What is Swing?
A swing rhythmic feel refers to a particular way of playing rhythm that is commonly associated with jazz and swing music. It is characterized by a specific type of syncopation that emphasizes the off-beat, giving the music a bouncy, lively feel.
At its core, swing rhythm is all about dividing the beat into two unequal parts, with the first part being longer and the second part being shorter. This creates a sense of tension and release that propels the music forward. In practical terms, this means that musicians play the notes on the off-beat with more emphasis than the notes on the beat, creating a distinctive "swinging" feel.
How to play "swing"
One way that swing rhythmic feel is achieved is through the use of swung eighth notes, also known as "triplets." Instead of playing two evenly spaced eighth notes per beat, musicians play them as a triplet, with the first note longer and the second note shorter. This creates a bouncy, lively feel that is characteristic of swing music.
Another way that swing rhythmic feel is achieved is through the use of syncopation. Syncopation involves emphasizing beats that are normally unstressed or off-beat, creating a sense of forward motion and momentum. In swing music, syncopation is often used to create tension and release, with the emphasis shifting between the beat and the off-beat.
Overall, swing rhythmic feel is a complex and nuanced concept that is an important part of the jazz and swing music traditions. It involves a particular way of dividing the beat and using syncopation to create a bouncy, lively feel that propels the music forward. While it may seem simple on the surface, it is a sophisticated rhythmic concept that requires skill and practice to master.
Examples of songs with a swing rhythmic feel
One famous example of swing rhythmic feel can be heard in the classic jazz standard "Take the A Train," composed by Billy Strayhorn and made famous by the Duke Ellington Orchestra. The song features a swinging, syncopated rhythm that creates a sense of forward motion and energy. Another example is "Sing, Sing, Sing" by Benny Goodman, which features a driving, infectious groove that makes it a popular choice for dancers.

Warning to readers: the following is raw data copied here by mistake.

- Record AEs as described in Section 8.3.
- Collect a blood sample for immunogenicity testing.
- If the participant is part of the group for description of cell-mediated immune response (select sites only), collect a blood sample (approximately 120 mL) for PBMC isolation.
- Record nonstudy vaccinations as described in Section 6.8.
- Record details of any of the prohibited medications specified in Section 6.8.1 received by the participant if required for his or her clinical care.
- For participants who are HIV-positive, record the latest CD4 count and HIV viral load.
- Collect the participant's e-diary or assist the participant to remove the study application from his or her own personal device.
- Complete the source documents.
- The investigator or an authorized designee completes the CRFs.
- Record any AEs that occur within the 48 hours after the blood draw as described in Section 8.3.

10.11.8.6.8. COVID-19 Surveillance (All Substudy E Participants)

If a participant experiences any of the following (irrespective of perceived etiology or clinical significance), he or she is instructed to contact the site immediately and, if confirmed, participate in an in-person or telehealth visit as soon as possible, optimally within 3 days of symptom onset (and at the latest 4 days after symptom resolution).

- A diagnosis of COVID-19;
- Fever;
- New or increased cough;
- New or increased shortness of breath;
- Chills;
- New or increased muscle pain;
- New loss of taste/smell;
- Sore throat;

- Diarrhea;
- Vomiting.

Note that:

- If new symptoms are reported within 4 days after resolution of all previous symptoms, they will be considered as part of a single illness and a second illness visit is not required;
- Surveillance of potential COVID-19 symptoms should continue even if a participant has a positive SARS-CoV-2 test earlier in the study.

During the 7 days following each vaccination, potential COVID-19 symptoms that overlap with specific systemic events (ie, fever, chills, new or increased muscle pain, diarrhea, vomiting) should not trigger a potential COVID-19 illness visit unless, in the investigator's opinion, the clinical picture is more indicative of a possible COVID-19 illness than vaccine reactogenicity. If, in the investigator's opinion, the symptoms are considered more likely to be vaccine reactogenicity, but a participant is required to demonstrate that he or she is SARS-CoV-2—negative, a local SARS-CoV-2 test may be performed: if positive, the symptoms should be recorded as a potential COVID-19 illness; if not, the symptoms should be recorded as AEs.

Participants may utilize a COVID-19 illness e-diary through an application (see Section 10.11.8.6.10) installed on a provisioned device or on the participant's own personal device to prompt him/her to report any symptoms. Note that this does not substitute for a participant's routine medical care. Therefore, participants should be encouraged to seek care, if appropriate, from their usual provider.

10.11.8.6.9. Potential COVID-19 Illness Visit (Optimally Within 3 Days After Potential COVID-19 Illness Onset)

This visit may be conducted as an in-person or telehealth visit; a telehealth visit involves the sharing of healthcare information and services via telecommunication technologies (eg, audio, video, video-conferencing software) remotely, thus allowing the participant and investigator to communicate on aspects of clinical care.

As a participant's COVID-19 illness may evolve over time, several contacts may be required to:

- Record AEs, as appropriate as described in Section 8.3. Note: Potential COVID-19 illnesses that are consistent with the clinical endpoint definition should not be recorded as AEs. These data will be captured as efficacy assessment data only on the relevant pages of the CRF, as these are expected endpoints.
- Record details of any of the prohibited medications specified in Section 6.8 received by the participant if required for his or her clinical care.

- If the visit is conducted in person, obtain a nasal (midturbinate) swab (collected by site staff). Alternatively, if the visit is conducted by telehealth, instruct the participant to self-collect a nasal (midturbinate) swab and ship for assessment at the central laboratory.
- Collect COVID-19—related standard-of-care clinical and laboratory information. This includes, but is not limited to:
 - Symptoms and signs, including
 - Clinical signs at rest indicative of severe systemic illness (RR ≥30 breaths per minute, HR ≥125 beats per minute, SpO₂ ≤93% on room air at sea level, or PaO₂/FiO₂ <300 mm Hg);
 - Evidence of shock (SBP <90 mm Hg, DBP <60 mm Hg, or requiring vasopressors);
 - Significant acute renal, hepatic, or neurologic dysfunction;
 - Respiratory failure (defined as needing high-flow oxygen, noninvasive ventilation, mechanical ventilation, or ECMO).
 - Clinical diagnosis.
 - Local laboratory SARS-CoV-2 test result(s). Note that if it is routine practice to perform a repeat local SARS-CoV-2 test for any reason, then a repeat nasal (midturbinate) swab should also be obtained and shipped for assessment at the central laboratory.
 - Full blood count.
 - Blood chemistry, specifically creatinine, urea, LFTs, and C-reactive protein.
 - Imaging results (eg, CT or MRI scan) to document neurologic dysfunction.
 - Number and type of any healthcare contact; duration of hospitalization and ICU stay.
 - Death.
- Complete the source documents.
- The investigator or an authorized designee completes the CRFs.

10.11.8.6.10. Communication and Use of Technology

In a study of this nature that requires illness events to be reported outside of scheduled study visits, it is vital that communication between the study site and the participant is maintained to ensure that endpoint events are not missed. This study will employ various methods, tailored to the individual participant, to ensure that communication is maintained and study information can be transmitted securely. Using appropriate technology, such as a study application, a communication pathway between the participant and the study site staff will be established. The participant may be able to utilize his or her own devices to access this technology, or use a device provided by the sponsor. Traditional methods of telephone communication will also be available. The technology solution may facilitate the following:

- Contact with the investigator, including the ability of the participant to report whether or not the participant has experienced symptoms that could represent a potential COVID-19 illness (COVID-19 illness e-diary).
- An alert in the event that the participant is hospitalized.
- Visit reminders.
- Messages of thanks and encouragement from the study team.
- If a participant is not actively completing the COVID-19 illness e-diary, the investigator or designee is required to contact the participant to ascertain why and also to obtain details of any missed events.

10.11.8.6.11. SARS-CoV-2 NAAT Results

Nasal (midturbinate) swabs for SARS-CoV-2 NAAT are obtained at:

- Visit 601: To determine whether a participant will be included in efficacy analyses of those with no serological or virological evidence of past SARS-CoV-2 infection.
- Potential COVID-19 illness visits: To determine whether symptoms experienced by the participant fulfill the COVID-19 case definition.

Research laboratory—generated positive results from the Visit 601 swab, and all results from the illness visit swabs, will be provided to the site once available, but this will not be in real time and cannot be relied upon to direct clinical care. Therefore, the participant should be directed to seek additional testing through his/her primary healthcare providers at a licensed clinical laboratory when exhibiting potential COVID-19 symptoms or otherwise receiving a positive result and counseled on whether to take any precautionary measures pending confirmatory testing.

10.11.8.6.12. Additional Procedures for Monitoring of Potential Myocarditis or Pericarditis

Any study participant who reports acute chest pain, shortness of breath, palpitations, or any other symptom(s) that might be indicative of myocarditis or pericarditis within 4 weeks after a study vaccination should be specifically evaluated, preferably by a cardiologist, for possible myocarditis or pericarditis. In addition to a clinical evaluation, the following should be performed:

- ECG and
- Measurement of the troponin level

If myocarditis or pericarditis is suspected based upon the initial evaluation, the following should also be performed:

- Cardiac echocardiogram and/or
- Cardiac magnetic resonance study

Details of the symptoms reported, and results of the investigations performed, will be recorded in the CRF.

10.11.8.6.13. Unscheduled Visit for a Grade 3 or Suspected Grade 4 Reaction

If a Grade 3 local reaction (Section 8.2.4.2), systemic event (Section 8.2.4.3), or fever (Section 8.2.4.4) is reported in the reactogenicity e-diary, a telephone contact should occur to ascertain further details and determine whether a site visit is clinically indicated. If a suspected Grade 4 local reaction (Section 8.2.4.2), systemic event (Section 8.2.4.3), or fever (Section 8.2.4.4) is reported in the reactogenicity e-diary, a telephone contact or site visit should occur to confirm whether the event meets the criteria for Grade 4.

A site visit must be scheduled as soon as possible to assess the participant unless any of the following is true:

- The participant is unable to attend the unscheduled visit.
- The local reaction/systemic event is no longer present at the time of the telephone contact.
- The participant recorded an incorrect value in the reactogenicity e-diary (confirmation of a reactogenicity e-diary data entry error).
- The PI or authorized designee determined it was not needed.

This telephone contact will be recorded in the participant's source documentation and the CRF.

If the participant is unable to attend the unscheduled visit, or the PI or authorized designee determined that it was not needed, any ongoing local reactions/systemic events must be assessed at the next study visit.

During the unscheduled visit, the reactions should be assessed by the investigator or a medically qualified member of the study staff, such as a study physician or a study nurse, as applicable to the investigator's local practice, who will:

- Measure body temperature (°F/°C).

Another classic example of swing rhythmic feel is "In the Mood" by Glenn Miller, which features a distinctive two-beat pattern that creates a sense of swing and momentum. The song's catchy melody and infectious groove have made it a staple of swing dance culture.
More recent examples of swing rhythmic feel can be heard in songs by artists like Michael Bublé, Harry Connick Jr., and Big Bad Voodoo Daddy. These artists have all drawn inspiration from the swing and jazz traditions, and they incorporate swing rhythmic feel into their music to create a sense of energy and excitement.
How to learn swing
Overall, swing rhythmic feel is a hallmark of swing music and jazz, and it continues to be an important part of popular music today. Its emphasis on the off-beat and its use of syncopation create a unique, infectious groove that makes people want to dance and keeps the music moving forward.
A great approach to learn swing is to spend time listening to music with a rhythmic swing and try to play along with your instrument, with body percussions or by singing while accentuating the swing rhythmic characteristics mentionned further up.
Make sure also to complete the rhythmic Jazz Workshop of EarMaster on your phone, tablet or computer, as they will introduce you to different swing patterns with progressive exercises that will give you instant feedback as to whether you're getting that swing feeling right.
Happy training! :jazz hands: